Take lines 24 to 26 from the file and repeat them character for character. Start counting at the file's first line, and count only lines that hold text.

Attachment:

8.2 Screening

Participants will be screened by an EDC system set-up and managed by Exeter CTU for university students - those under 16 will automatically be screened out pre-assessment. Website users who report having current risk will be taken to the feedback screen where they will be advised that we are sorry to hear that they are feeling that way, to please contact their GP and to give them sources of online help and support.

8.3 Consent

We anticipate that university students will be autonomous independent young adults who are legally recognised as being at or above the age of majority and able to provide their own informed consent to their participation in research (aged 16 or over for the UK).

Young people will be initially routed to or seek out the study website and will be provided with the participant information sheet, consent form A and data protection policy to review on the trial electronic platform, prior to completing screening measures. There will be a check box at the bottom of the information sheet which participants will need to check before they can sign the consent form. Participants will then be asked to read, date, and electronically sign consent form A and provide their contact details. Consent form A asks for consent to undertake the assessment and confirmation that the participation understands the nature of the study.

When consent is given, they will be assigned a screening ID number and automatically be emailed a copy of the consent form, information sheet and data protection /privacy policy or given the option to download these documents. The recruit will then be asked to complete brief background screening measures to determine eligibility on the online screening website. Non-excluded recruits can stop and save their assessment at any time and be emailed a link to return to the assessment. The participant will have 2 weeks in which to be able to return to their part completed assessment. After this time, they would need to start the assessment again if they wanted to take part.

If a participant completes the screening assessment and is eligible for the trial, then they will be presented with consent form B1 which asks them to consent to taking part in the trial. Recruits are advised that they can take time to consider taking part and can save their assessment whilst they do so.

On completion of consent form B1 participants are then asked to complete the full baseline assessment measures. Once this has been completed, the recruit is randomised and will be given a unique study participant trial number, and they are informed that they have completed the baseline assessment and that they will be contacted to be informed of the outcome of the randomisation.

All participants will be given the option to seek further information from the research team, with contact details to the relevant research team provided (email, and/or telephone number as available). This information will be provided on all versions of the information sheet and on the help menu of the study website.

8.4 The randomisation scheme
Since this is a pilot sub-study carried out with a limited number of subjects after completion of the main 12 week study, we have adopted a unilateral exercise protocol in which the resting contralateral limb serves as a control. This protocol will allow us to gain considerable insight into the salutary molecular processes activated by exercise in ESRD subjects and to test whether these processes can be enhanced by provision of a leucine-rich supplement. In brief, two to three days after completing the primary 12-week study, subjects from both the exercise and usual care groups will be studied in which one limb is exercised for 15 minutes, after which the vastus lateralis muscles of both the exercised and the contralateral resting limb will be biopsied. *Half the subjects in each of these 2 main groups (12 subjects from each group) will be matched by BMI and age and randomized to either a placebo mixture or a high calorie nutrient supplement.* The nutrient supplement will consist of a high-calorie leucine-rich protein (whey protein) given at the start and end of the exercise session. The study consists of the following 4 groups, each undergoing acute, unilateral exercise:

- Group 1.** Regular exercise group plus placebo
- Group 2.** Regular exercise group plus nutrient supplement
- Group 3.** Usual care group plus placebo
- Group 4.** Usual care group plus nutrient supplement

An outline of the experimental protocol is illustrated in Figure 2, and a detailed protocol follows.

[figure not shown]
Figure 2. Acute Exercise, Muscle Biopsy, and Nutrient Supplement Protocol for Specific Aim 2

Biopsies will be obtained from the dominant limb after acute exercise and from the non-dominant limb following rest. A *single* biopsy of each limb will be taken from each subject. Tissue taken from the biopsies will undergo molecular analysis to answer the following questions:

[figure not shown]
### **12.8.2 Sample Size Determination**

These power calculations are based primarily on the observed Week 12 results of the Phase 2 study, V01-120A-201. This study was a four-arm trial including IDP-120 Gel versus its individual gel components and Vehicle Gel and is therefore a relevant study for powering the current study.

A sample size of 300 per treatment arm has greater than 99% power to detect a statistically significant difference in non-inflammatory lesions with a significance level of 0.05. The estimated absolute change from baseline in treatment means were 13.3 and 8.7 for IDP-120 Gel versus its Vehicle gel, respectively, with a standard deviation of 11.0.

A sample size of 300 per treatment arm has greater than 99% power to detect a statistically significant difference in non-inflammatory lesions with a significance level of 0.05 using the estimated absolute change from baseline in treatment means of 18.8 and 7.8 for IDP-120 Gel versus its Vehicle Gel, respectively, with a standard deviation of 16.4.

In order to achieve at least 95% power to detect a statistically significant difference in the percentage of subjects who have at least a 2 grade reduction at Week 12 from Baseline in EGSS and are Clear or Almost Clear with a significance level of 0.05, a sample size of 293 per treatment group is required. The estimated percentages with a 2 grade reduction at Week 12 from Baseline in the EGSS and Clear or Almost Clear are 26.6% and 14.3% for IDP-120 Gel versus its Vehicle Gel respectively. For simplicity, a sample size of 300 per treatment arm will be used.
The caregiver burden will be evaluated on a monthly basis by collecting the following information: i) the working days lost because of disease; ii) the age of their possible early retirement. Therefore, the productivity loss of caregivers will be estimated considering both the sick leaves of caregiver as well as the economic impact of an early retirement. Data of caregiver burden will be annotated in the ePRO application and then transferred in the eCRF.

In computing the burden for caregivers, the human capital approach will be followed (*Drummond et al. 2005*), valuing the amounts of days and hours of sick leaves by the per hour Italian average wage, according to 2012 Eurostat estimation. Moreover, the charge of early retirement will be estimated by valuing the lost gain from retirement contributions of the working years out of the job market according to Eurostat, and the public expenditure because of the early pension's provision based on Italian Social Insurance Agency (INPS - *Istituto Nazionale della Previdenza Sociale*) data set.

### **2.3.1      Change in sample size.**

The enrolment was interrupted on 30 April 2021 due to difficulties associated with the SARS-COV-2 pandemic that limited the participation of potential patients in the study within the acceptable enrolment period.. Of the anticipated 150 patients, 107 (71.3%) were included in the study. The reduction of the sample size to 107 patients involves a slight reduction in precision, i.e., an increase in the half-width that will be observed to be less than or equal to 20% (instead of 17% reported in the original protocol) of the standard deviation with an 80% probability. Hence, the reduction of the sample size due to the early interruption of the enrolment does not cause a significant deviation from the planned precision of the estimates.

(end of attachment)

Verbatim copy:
A sample size of 300 per treatment arm has greater than 99% power to detect a statistically significant difference in non-inflammatory lesions with a significance level of 0.05 using the estimated absolute change from baseline in treatment means of 18.8 and 7.8 for IDP-120 Gel versus its Vehicle Gel, respectively, with a standard deviation of 16.4.

In order to achieve at least 95% power to detect a statistically significant difference in the percentage of subjects who have at least a 2 grade reduction at Week 12 from Baseline in EGSS and are Clear or Almost Clear with a significance level of 0.05, a sample size of 293 per treatment group is required. The estimated percentages with a 2 grade reduction at Week 12 from Baseline in the EGSS and Clear or Almost Clear are 26.6% and 14.3% for IDP-120 Gel versus its Vehicle Gel respectively. For simplicity, a sample size of 300 per treatment arm will be used.
The caregiver burden will be evaluated on a monthly basis by collecting the following information: i) the working days lost because of disease; ii) the age of their possible early retirement. Therefore, the productivity loss of caregivers will be estimated considering both the sick leaves of caregiver as well as the economic impact of an early retirement. Data of caregiver burden will be annotated in the ePRO application and then transferred in the eCRF.